That’s fantastic but if your home doesn’t increase in value over time I’m not really sure how you…
Jeff A
2

Jeff, they didn’t get any million dollar loans from their parents.

They lived in a very small apartment and drove one inexpensive car, didn’t eat out much, and didn’t buy a whole lot of “stuff” like most Americans do.
Because of that, they kept their spending below $20,000 a year.

They made $70,000 to $80,000 a year for their base salaried income. They worked extra jobs and made another $30,000 to $40,000 a year from that.

That gives them, after taxes, somewhere around $50,000 to $75,000 a year to invest. Plus, of course, every time they buy a rental property and rent it out, the profits could be plowed back into the mortgage to pay if off early.

It truly was as simple as:

a) Don’t spend very much.
b) Work extra hard.
c) Invest the surplus into something that makes money on a regular basis.

I ran the numbers thru a mortgage calculator. I assumed a 30 year fixed rate mortgage at 6%. (Rates are a bit higher for rental property than for a person’s primary home.) A $100,000 house rented for $1,000 a month, with property taxes and insurance similar to my own area, would net about $250 a month after subtracting 10% for property management, $100 a month (each) for property tax and insurance, and principal and insurance. With a 25% down payment, and that $250 a month paid extra onto the mortgage, the mortgage would be paid off in 12 years. If they got a better deal than the full retail price of $100,000, it would be paid off sooner. After the house is paid off, they would be making an additional $450 a month.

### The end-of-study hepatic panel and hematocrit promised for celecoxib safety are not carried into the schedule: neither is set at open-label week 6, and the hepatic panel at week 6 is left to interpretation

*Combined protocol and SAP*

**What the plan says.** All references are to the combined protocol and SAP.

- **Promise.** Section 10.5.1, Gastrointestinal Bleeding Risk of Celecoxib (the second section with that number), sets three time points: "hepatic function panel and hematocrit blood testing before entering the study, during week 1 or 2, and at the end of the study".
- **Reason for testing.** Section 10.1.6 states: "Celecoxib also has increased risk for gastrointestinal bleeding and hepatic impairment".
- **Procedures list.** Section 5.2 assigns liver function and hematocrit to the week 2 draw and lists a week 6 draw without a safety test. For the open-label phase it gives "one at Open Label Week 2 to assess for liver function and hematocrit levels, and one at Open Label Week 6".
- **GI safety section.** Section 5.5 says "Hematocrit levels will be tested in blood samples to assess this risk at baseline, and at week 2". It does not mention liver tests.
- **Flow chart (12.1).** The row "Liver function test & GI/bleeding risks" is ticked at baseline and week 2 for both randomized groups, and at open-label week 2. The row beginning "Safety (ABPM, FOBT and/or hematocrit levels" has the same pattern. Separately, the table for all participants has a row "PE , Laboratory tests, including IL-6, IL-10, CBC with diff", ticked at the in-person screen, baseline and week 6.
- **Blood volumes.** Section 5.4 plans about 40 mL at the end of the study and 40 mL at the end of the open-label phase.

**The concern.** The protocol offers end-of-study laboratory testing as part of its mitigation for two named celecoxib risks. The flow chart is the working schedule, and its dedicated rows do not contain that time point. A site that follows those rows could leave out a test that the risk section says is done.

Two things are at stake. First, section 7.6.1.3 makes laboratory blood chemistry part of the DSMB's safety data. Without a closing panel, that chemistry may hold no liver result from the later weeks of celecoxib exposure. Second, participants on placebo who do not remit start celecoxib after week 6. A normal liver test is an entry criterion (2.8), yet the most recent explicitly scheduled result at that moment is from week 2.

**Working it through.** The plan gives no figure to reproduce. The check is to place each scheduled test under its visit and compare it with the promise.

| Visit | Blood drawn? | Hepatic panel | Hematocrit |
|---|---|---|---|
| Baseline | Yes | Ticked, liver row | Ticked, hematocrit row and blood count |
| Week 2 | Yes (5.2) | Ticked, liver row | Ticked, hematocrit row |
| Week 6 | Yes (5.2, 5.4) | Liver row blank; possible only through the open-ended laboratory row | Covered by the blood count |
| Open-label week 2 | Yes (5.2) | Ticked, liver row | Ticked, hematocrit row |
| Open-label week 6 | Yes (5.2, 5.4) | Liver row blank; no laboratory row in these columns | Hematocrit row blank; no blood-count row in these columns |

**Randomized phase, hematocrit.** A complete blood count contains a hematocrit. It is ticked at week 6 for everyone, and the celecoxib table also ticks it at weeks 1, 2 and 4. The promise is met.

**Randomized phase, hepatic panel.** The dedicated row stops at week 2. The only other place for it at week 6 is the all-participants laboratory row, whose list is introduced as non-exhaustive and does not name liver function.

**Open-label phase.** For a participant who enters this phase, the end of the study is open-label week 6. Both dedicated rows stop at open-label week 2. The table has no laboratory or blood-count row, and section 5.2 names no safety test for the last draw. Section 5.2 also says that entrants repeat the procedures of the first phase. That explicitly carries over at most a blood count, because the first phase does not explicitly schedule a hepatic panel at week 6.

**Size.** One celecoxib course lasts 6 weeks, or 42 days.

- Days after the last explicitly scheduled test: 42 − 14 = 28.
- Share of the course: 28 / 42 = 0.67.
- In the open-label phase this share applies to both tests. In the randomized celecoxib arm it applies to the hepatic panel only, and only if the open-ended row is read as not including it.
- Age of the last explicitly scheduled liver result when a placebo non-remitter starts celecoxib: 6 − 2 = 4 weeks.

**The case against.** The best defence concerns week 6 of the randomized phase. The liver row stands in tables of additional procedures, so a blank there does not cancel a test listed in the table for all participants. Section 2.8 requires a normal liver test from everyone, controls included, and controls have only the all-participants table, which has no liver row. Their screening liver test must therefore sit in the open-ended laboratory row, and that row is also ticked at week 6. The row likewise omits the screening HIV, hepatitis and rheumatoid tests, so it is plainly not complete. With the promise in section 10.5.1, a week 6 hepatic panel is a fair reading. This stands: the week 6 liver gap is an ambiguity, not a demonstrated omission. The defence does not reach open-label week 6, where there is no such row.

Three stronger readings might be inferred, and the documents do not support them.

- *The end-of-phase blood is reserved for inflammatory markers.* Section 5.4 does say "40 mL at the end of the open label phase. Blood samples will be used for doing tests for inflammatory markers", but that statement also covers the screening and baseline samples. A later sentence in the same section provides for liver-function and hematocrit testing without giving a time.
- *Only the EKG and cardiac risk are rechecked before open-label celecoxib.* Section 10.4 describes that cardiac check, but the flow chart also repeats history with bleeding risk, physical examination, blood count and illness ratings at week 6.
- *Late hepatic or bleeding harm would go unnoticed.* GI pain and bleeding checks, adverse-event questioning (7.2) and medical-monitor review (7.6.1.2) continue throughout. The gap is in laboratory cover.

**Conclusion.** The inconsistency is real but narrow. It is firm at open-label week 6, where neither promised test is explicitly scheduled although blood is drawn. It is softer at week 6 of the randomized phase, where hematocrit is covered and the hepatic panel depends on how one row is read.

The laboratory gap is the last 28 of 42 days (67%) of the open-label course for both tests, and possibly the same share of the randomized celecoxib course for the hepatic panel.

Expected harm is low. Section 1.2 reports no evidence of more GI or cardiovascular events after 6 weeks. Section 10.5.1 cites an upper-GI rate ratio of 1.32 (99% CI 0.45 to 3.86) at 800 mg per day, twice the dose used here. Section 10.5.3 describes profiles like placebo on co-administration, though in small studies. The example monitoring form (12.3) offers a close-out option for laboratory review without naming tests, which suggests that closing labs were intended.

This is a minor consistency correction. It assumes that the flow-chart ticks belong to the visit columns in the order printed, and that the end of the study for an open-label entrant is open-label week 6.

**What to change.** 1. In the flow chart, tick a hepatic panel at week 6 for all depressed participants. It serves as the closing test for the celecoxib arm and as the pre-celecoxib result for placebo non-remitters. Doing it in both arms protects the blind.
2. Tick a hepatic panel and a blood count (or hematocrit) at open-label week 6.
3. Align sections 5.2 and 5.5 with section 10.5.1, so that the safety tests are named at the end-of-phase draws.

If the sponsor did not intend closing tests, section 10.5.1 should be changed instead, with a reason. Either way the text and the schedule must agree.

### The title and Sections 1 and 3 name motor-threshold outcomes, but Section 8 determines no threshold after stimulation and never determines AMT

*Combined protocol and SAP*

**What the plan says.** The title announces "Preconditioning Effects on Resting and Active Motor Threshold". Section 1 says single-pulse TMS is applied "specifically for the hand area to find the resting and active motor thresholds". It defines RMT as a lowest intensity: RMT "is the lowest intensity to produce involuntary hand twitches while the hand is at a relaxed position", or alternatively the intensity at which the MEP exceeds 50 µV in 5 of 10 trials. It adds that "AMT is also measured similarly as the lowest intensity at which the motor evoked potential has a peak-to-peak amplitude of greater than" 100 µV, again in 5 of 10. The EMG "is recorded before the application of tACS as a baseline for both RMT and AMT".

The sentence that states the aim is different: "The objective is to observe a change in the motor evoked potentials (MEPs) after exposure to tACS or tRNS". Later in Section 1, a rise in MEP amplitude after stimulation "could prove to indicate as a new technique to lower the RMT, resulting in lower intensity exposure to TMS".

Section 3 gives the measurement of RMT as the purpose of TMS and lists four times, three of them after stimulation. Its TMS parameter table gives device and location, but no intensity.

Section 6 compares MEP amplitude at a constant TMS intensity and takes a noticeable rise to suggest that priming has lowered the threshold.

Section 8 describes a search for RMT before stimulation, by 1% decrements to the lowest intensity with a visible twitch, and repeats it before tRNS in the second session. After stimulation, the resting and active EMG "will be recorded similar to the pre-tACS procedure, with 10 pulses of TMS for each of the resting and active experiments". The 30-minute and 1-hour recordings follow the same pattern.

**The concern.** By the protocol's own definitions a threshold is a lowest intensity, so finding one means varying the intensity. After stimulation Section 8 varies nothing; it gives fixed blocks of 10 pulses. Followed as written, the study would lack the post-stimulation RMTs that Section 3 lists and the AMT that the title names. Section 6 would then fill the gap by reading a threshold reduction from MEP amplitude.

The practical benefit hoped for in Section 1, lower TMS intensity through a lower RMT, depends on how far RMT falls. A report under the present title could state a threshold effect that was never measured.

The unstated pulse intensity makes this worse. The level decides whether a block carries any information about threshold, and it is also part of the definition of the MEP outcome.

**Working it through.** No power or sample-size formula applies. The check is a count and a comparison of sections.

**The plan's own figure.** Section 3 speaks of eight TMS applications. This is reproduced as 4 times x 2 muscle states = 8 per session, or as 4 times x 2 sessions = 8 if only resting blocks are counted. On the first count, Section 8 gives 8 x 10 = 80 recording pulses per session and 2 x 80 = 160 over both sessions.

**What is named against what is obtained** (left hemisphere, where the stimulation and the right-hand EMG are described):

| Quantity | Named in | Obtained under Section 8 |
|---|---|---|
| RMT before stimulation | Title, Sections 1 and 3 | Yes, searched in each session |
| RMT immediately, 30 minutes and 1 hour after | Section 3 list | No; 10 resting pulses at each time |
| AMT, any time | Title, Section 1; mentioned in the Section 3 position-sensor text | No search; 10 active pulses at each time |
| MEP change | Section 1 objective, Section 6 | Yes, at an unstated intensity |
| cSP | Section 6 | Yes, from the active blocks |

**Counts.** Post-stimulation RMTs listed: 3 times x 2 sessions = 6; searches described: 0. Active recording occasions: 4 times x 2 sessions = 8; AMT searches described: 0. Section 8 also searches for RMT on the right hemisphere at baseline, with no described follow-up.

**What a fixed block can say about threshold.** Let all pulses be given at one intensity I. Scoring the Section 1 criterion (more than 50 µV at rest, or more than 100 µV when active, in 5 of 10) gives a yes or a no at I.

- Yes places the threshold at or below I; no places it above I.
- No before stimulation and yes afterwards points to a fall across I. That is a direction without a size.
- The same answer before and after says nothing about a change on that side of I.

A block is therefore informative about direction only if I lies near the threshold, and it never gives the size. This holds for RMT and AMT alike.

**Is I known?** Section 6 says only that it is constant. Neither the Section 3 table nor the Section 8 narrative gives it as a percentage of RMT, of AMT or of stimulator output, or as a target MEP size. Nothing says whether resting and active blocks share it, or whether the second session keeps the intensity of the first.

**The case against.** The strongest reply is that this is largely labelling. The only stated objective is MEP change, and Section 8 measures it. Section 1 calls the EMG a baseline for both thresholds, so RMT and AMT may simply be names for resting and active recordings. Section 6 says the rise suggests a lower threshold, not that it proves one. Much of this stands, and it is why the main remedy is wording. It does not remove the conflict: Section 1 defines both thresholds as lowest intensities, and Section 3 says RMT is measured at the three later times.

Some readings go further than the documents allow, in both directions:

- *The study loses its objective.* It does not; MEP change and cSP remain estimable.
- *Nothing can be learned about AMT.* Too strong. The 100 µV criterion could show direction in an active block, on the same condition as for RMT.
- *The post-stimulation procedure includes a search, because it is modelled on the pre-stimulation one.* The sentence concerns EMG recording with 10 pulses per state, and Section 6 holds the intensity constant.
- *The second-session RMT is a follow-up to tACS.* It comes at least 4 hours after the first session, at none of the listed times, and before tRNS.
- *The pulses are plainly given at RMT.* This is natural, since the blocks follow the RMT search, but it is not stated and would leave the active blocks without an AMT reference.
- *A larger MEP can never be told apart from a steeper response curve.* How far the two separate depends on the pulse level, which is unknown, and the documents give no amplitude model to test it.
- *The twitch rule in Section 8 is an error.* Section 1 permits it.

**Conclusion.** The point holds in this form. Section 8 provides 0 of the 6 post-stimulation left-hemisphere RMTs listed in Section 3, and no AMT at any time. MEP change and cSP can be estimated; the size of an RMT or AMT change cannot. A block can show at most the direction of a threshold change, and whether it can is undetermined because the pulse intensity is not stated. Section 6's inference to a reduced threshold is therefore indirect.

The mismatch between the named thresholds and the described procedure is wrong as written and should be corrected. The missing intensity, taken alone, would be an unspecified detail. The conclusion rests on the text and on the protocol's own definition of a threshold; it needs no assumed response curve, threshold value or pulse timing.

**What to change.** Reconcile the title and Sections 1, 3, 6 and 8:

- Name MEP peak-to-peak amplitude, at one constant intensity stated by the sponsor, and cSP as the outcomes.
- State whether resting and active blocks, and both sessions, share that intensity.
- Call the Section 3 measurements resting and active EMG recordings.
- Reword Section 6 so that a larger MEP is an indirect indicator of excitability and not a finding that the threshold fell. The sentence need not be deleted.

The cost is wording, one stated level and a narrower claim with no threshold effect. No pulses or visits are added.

That’s greatly simplified, as I left out income taxes, depreciation, vacancy and repair funds, repairs, new tenant fees, etc. One reason I left them out is because they were saving so very much of their salary and second job income that they could easily pay for any needed repairs out of their monthly cash flow. And, of course, the profits from the couple of house flips that they did, if applied to the down payment or mortgage of a rental would mean the property would be paid off that much faster.

As for me, I don’t buy homes at the full retail price any more. I buy them for much less. For example, our first rental property was an $80,000 home that we bought for $38,400. After repairs the house cost about $45,000. I rent that one out for $765 a month. Our second rental was $37,000 and required about $13,000 in repairs, for a cost of ownership of $50,000. It’s also an $80,000 house and it rents for $850.

I would suggest two books for those who are interested in learning more about real estate investing:

  1. https://www.amazon.com/Estate-Investor-Financial-Measures-Updated/dp/1259586189/ref=sr_1_1?ie=UTF8&qid=1486220569&sr=8-1&keywords=CASH+FLOW+REAL+ESTATE This book will tell you how to run the numbers and real estate is most definitely a numbers business.
  2. https://www.amazon.com/Millionaire-Real-Estate-Investor/dp/0071446370/ref=sr_1_1?ie=UTF8&qid=1486244788&sr=8-1&keywords=millionaire+real+estate+investor This book covers how to find properties and how to finance them. There are a lot more options out there than the standard residential consumer mortgage.

I hope this answers some of your questions and encourages you to go learn more.

Like what you read? Give David Wendelken a round of applause.

From a quick cheer to a standing ovation, clap to show how much you enjoyed this story.